America’s premier battlefield storyteller was born on June 26, 1923, in Billings, Montana. He grew up on a ranch where he caught the Civil War bug early and – true story – named the animals after Civil War generals and battles.
Like his father in World War I, Ed also served as a Marine. He enlisted in April, 1942, and saw action in the Pacific, including with the legendary Marine Raiders at Guadalcanal. A severe wound from enemy machine-gun fire in early January, 1944, sent him back to the United States for over two years of recuperation.
After his return to civilian life, the GI bill saw Ed to Georgetown University, where he earned a bachelor’s degree in Foreign Service. A master’s degree in history followed at Indiana University (his thesis was on Confederate Major General Patrick Ronayne Cleburne). Soon after, Ed was persuaded to become a battlefield historian.
The rest, as they say, is history. And what a history: Foremost Civil War expert. Locator, excavator and preserver – with Warren Grabau and Don Jacks – of the Union ironclad, U.S.S. Cairo, which, thanks to their efforts is on display for all to see at Vicksburg National Military Park. Chief Historian of the National Park Service, Chief Historian Emeritus, today. Author. And interpreter extraordinaire, as those privileged to experience Ed in person know so well.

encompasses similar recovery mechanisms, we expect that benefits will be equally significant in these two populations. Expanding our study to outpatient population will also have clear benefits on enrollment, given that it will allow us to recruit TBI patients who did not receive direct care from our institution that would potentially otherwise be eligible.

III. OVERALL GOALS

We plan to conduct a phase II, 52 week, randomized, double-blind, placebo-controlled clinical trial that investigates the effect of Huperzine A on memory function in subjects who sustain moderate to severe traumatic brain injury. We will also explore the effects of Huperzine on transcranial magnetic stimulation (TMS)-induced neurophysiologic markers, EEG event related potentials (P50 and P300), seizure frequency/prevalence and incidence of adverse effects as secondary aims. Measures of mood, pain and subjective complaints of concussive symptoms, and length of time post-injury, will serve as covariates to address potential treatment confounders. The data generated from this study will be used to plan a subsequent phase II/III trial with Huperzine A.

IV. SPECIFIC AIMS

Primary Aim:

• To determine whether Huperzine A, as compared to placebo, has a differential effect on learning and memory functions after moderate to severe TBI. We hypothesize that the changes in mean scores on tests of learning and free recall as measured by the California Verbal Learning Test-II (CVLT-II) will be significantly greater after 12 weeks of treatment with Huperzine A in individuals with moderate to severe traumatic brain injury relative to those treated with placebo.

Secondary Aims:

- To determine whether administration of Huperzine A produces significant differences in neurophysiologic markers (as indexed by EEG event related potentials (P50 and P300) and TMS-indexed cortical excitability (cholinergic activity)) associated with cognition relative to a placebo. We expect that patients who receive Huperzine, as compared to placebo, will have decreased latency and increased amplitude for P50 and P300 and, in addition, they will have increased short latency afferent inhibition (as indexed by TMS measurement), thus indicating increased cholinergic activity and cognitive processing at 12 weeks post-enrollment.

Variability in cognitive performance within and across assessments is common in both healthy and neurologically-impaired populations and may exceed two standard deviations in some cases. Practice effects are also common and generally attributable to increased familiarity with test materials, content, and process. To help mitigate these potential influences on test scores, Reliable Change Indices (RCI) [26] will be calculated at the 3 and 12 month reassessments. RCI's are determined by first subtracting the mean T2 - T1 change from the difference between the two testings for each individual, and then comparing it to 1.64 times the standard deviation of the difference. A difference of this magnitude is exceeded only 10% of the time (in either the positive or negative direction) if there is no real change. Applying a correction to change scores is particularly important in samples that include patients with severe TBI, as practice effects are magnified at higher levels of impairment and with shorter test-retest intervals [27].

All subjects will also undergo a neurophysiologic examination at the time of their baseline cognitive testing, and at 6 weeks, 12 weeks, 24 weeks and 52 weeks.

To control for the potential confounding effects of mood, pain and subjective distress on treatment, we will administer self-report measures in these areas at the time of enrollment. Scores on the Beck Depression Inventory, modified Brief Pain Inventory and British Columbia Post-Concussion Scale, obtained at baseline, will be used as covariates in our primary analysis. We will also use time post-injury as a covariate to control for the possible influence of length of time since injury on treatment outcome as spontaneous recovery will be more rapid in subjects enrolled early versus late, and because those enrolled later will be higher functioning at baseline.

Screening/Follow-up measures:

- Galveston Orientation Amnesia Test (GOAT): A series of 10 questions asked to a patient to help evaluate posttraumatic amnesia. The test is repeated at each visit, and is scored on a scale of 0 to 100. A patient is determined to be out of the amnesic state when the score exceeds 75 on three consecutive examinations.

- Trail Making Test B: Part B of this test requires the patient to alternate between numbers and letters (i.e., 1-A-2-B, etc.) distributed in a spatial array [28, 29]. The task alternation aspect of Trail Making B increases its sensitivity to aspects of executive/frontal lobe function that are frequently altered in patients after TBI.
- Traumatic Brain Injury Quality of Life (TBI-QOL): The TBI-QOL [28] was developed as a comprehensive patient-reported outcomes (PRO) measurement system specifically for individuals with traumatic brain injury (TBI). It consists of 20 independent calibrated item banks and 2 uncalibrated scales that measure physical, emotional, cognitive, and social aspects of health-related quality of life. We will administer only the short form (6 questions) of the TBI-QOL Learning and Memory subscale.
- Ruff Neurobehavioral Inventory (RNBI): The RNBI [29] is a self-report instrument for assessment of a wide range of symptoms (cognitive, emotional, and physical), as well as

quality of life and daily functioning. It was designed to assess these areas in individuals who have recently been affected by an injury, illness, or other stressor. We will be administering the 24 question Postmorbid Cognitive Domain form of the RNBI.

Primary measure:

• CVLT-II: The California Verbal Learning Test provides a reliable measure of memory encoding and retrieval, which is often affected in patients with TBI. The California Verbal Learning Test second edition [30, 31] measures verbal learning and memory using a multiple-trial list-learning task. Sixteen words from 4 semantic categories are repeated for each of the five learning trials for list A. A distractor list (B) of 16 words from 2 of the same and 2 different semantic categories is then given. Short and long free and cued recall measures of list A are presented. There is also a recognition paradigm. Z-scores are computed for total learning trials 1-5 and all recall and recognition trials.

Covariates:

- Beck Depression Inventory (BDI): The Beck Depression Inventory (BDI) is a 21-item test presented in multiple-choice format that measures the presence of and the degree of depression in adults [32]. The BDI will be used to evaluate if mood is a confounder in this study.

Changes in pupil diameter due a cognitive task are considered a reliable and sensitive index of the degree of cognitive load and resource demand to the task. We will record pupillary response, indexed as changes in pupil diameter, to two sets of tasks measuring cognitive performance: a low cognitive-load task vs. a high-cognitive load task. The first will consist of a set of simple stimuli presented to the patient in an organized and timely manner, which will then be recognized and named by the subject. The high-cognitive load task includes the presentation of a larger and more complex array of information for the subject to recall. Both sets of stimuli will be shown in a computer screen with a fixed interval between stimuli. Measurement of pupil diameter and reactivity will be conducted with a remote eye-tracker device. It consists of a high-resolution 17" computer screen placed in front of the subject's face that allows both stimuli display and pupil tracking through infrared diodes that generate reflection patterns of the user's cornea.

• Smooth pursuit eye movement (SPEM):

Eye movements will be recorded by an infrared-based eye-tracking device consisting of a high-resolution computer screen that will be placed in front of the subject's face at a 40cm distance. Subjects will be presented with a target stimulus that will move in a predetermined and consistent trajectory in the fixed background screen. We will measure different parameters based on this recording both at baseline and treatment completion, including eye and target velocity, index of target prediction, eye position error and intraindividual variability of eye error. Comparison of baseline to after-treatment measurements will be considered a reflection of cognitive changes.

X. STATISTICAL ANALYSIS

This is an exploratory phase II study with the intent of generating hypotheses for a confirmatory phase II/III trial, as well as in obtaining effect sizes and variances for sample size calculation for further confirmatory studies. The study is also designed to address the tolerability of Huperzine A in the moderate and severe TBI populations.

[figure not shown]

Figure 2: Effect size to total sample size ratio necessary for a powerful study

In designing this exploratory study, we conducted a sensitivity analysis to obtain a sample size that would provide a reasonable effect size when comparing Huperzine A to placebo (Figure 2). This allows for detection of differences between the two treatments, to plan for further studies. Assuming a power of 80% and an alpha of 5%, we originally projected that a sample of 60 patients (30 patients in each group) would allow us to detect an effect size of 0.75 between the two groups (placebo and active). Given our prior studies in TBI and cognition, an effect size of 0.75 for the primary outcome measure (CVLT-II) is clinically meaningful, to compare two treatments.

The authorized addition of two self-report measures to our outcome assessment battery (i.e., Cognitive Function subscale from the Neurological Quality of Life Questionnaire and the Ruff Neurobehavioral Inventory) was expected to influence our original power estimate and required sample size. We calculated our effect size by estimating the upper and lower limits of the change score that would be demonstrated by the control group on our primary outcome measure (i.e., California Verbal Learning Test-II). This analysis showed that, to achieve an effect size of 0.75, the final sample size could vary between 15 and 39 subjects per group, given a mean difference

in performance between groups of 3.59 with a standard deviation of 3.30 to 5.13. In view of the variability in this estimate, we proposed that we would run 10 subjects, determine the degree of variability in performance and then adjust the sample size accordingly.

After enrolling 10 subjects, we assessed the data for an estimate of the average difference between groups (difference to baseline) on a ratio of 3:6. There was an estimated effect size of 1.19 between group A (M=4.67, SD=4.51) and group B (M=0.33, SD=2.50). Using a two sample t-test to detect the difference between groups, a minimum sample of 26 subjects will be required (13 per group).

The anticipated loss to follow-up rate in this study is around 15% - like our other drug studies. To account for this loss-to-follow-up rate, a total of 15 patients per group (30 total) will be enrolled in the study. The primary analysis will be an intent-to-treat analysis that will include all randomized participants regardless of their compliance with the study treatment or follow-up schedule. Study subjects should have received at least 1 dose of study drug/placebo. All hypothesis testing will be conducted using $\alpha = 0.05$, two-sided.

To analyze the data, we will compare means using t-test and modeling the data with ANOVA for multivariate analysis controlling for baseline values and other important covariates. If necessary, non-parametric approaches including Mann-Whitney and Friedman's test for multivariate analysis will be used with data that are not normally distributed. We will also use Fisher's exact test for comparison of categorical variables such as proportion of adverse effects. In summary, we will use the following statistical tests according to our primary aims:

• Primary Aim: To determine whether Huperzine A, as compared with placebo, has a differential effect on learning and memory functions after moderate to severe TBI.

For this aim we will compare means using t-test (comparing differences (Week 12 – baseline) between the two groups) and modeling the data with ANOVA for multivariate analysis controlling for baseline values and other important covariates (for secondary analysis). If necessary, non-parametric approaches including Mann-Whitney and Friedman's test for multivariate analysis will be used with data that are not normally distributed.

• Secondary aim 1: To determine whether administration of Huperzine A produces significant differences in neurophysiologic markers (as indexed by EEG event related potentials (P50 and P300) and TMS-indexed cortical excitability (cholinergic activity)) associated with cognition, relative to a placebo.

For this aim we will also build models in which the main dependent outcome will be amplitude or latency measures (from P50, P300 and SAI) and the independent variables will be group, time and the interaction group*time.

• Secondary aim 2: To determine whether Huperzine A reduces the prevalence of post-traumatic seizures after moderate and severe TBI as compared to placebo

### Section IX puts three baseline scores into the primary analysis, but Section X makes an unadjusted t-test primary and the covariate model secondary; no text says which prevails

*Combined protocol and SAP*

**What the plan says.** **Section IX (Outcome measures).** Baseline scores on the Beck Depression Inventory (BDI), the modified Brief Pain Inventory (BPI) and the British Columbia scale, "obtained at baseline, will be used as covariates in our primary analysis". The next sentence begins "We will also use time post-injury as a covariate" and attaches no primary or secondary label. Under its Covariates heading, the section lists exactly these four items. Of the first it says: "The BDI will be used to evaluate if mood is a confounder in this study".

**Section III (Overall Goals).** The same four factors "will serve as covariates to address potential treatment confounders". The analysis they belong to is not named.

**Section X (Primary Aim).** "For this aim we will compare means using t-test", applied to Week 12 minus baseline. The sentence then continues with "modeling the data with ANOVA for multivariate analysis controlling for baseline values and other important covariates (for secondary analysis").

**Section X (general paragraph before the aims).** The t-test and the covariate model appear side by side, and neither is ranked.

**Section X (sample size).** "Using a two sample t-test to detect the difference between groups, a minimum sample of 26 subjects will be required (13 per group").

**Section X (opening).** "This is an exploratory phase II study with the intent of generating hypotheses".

Aside from his lifelong passion for understanding and preserving the Civil War, there’s another ingredient that’s helped make Ed a national treasure in his chosen profession – he’s never forgotten what it’s like for the soldier – or Marine – on the ground.
In “Receding Tide,” a book the Blue and Gray Education Society was fortunate to collaborate on with Ed and Parker Hills, Ed reflects on this connection. It comes in the context of a very special audience of soldiers from Walter Reed – veterans of Afghanistan and Iraq – who’d made the journey to Gettysburg to understand, as Ed put it, “what this battlefield means to America and Americans.”
Surely, it was a knowledge these soldiers instinctively knew – and shared – with their guide. For battlefields, as Ed writes, “are reminders of the very high cost of our democracy.”
Indeed, Ed writes about this group who, on account of their injuries, might have stayed on the bus. But, instead, he writes, whether they had to struggle or not, “these soldiers came. Battlefields are special places, where ordinary people become extraordinary. They don’t ask for the attention, and most are motivated to serve by the most basic of instincts – patriotic love and respect for their country. I know that feeling because it inspired me to join the United States Marine Corps. It binds me to them to this day.”
We – and generations to come – are beneficiaries of Ed Bearss’ tireless work to illuminate that powerful bond as it existed yesterday and as it exists today.
Happy Birthday, Ed! And here’s to many more!